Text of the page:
Five Muslim Brotherhood members were acquitted on Sunday by the Third Misdemeanour Court in Ismailia while 10 others were sentenced for six months to three years for violence, destroying state property, and possessing firearms during a September march.
Among the acquitted was Essam El-Erian, vice chairman of the Brotherhood’s political wing, the Freedom and Justice Party (FJP). El-Erian, who is currently detained and being tried for the killing of protestors during 30 June clashes at the Muslim Brotherhood headquarters in Cairo’s Moqattam, was not present at the trial.
On Monday, FJP General Secretary Mohamed Beltagy and controversial imam and Muslim Brotherhood supporter Safwat Hegazy were set to stand trial for the torture of two police officers at pro-Mohamed Morsi sit-in at Rabaa Al-Adaweya Mosque in Nasr City.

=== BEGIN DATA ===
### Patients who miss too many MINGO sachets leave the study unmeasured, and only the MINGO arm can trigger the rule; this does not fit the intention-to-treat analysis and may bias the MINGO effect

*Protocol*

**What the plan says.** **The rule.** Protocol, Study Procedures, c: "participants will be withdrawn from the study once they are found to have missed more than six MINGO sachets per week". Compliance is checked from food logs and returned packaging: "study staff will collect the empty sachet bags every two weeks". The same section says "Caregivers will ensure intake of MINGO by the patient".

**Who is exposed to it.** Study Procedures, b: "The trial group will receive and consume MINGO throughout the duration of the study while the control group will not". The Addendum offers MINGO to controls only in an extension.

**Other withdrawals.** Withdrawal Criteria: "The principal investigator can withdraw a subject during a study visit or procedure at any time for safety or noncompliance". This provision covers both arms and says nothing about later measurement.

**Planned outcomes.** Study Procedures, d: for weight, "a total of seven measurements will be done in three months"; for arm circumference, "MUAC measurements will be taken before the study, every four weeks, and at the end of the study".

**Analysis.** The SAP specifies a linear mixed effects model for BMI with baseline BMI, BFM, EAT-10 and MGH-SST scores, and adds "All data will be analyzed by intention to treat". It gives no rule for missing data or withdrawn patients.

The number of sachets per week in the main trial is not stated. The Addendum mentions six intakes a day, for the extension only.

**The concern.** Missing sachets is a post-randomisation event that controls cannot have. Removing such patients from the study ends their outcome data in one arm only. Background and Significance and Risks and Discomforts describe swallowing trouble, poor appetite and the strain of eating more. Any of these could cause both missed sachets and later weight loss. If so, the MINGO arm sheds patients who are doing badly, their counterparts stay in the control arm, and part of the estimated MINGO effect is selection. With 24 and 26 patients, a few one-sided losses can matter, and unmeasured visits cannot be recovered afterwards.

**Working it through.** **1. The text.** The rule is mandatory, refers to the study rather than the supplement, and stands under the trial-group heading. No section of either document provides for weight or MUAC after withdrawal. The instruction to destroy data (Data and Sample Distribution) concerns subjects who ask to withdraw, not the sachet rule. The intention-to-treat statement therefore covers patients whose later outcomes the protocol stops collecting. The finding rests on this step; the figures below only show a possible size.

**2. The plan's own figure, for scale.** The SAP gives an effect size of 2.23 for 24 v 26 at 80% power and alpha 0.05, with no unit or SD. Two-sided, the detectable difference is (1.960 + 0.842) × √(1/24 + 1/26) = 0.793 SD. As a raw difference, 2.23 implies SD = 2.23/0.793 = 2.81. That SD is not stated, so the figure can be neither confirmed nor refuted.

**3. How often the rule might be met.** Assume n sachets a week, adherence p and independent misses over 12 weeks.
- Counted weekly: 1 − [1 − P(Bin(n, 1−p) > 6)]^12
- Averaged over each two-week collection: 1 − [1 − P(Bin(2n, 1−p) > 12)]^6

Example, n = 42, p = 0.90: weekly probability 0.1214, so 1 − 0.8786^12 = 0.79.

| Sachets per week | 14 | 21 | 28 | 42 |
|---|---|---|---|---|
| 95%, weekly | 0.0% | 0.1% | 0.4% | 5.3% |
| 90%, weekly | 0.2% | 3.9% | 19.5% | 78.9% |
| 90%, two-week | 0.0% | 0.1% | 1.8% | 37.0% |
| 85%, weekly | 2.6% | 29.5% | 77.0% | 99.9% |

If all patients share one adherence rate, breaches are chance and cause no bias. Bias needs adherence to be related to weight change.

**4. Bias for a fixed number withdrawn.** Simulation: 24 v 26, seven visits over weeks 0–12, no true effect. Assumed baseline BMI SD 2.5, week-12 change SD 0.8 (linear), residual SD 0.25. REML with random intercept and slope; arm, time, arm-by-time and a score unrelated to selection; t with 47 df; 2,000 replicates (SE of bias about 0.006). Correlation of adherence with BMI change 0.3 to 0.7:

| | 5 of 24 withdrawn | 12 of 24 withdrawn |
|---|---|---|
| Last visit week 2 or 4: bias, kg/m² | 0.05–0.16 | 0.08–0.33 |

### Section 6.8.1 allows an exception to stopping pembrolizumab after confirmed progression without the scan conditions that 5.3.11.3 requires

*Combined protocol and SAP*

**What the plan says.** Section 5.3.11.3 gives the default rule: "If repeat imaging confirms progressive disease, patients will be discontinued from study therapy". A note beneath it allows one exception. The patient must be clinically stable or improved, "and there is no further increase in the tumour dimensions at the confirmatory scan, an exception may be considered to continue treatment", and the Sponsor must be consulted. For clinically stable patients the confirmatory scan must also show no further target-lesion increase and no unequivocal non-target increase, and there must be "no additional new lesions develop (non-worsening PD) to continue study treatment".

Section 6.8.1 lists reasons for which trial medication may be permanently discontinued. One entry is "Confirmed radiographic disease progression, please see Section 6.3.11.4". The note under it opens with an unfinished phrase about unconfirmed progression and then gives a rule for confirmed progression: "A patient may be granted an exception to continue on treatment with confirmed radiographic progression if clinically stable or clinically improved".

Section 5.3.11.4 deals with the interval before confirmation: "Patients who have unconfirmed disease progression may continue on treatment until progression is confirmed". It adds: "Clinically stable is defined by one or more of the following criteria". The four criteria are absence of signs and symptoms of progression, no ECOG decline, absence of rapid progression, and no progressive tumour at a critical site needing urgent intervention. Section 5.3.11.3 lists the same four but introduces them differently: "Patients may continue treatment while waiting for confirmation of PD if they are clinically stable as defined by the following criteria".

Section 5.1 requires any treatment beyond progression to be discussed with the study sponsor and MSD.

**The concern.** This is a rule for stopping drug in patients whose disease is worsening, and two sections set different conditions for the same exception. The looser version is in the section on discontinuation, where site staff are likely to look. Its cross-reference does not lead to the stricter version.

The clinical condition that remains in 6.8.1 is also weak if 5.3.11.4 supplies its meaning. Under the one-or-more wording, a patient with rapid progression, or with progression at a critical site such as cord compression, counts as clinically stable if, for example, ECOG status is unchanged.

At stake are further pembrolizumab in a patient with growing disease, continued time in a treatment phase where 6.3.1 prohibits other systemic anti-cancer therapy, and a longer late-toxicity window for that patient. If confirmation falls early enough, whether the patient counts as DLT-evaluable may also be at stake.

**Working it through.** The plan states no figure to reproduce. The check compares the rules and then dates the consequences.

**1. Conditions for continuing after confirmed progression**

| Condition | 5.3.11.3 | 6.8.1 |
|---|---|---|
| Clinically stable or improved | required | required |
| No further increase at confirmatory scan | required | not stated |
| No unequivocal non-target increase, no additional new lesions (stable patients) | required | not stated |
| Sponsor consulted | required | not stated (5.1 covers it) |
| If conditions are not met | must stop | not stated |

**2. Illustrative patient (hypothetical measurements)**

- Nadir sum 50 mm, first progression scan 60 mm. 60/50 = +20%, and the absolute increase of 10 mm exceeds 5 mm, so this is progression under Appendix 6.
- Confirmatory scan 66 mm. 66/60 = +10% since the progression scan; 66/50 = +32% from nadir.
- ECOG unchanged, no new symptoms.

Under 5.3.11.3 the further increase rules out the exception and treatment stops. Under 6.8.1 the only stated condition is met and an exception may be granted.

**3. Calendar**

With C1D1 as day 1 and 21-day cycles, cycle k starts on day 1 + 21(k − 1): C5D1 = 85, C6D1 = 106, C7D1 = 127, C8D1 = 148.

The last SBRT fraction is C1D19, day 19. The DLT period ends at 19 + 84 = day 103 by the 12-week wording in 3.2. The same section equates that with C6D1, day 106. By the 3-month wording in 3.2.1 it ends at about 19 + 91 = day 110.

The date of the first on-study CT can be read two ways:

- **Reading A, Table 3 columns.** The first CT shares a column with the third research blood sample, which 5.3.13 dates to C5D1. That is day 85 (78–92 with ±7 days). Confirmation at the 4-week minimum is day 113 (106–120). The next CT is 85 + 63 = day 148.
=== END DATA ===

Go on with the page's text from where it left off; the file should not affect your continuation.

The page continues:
The pair is accused of handcuffing the police officers and attempting to kill them. They are also accused of being part of a terrorist group, according to state-run Al-Ahram.
Brotherhood leaders, including Supreme Guide Mohamed Badie and Morsi, are defendants in several other cases. Charges include espionage, prison break, insulting the judiciary, and inciting the killing of protesters outside the presidential palace in December 2012.
Mohamed Badie was arrested from a Nasr City apartment on 20 August, while Morsi has been detained since his 3 July ouster. Morsi’s location was unknown until his first appearance in court on 4 November.